In June 2019, U.S. News & World Report published an article calling for institutions of higher education to better meet the needs of military-connected students. The author, while focusing on elite higher education, brought up four issues that higher education has with serving veterans:
- “[They] have designed their infrastructure around 18-year-olds coming directly from high school or a gap year”
- “veterans confront attitudes… that can make them feel unwanted and unwelcome”
- “[they suspect] that large numbers of veterans will undercut their efforts to foster diversity and inclusion”
- “veterans are more likely than traditional students to demand – and thrive – with… innovative teaching methods and learning platforms”
Here, I’d like to ask you to consider your own institution along these four axes. Here are questions to ask in addressing each of the barriers:
- How do post-traditional students (all demographics, but also military-connected students specifically) perceive the processes and programming we offer in student affairs? Have we designed these to not just accommodate these post-traditional demographics, but are there specific processes and programming specifically designed for them and put their needs first?
- How do faculty and staff perceive military-connected students? Negative attitudes might be that they are baby killers, completely broken, intellectually inferior, or dangerous. How have we educated faculty and staff on both the strengths/contributions of military-connected students and on their challenges/needs?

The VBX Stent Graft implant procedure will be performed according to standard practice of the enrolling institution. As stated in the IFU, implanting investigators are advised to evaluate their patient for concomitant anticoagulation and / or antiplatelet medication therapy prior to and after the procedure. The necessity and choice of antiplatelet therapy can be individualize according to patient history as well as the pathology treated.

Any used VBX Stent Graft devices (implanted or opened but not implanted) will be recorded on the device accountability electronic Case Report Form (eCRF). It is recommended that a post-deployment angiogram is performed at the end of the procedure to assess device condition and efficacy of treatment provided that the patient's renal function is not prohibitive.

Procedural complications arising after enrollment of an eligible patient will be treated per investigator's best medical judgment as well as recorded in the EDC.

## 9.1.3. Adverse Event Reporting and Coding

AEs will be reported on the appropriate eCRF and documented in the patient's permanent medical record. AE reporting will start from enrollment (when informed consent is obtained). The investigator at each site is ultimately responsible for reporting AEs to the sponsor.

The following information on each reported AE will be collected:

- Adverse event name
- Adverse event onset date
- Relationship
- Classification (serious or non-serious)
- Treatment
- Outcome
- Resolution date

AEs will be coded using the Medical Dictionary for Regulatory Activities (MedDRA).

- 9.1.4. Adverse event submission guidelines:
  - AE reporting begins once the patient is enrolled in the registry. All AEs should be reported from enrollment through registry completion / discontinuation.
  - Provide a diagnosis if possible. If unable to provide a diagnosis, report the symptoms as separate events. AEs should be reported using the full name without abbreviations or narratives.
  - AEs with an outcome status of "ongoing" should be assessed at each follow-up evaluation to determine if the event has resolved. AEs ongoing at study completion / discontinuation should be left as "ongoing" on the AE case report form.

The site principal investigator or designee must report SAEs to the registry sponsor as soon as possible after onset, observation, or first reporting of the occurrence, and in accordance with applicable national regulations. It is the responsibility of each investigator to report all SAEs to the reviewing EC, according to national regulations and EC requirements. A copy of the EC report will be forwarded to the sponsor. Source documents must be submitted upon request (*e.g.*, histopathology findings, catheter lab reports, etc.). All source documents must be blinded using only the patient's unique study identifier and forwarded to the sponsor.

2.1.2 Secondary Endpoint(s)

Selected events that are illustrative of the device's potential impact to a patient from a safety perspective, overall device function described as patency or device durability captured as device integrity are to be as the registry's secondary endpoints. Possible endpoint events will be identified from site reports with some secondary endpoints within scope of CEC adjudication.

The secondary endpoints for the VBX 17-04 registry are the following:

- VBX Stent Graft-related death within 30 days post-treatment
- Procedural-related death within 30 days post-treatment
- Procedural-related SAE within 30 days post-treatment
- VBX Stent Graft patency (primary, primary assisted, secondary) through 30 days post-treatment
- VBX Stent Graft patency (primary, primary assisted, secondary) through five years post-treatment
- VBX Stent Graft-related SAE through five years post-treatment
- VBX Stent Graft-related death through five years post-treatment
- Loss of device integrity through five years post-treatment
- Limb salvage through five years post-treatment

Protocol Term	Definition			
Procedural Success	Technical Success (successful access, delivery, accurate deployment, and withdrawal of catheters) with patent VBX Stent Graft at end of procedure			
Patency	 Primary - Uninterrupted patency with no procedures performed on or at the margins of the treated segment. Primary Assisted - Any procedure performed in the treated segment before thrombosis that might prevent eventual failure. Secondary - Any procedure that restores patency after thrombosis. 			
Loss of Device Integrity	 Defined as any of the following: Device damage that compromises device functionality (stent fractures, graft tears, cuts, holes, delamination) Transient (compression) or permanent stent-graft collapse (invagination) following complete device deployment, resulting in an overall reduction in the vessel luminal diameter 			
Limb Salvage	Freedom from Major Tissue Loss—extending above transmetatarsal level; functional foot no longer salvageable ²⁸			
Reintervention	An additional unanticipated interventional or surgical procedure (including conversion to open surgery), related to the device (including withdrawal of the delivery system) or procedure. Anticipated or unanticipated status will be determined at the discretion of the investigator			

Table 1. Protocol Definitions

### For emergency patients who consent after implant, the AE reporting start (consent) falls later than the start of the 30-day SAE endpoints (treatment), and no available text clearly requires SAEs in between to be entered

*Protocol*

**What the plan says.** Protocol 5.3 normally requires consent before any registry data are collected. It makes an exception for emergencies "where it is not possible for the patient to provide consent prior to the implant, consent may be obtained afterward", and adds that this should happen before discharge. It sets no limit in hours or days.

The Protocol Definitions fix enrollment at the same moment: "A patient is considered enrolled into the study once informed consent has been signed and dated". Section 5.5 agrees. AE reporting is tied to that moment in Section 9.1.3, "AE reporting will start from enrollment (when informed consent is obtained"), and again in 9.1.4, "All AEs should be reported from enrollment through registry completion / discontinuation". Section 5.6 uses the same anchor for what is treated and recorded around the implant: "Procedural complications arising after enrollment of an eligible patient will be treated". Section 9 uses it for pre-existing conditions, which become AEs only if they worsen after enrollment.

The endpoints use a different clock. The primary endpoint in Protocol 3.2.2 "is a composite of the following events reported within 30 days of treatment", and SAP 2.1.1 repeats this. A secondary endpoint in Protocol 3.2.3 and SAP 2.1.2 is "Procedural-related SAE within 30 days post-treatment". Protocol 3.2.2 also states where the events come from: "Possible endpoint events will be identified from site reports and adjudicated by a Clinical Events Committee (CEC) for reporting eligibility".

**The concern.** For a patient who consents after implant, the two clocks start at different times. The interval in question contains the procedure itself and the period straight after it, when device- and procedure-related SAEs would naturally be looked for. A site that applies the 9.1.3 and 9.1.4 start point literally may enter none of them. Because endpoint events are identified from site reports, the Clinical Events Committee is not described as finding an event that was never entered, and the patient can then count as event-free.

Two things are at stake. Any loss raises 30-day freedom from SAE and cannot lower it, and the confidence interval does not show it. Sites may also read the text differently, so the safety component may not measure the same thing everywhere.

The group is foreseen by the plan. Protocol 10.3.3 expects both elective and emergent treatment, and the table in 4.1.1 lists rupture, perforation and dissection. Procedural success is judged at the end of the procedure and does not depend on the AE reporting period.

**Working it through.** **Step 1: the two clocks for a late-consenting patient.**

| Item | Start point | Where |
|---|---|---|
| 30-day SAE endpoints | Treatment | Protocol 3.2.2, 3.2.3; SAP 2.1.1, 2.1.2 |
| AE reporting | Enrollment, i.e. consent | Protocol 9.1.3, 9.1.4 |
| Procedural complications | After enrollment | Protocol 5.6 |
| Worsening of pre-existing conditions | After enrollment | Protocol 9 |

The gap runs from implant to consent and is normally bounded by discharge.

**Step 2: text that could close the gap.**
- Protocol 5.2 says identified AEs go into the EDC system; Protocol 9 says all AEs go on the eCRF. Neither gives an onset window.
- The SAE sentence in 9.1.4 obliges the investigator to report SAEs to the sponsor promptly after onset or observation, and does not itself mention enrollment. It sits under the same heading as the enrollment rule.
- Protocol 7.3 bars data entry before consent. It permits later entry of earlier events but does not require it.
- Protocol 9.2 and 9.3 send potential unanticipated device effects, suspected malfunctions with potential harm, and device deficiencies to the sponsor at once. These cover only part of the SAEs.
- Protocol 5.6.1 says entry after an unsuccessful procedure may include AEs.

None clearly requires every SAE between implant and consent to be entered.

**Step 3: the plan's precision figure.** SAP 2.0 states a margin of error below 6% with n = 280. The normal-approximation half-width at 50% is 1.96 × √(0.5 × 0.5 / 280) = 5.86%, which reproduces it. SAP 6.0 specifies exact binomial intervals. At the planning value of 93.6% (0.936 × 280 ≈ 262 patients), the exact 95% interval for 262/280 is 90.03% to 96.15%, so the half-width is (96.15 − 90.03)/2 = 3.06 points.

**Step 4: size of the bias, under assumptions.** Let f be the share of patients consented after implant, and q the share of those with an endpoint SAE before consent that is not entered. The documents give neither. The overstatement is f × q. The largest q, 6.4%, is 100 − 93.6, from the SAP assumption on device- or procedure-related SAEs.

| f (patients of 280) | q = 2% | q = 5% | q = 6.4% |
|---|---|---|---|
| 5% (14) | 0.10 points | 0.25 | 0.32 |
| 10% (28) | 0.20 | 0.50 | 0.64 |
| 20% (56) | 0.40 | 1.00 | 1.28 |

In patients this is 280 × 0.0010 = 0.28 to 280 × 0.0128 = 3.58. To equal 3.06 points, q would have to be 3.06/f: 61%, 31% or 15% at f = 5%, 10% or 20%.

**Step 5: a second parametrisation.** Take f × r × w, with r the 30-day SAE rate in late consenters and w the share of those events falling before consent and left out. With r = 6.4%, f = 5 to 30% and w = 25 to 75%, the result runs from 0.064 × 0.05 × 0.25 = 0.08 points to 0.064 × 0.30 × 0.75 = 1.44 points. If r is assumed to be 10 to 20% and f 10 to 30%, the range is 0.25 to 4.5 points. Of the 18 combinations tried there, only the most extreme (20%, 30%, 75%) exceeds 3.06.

- While military-connected status is legally a protected class, do we embrace their unique perspectives and experiences as contributing to the diversity of campus? How do we highlight this specific group?
- If you have online programs, how are you supporting your military-connected students who are enrolled?
A recent open-access article published in the Journal of Veterans Studies highlighted the implementation of the Green Zone Initiative at my own institution (Fort Hays State University). The implementation of the program was designed to “1) to educate faculty and staff members of FHSU on at-risk behaviors of student veterans; 2) to educate faculty and staff members of FHSU on campus, local, and regional resources available to veterans; and 3) to create a supportive, empathetic network for student veterans and their connected military community in need of resources, support, or guidance” (p. 2). The authors (which do not include me) explained the steps to implementation and their evaluation of the program. If you are seeking to better serve your military-connected students, I strongly encourage you to reach out to them to discuss the program and their findings!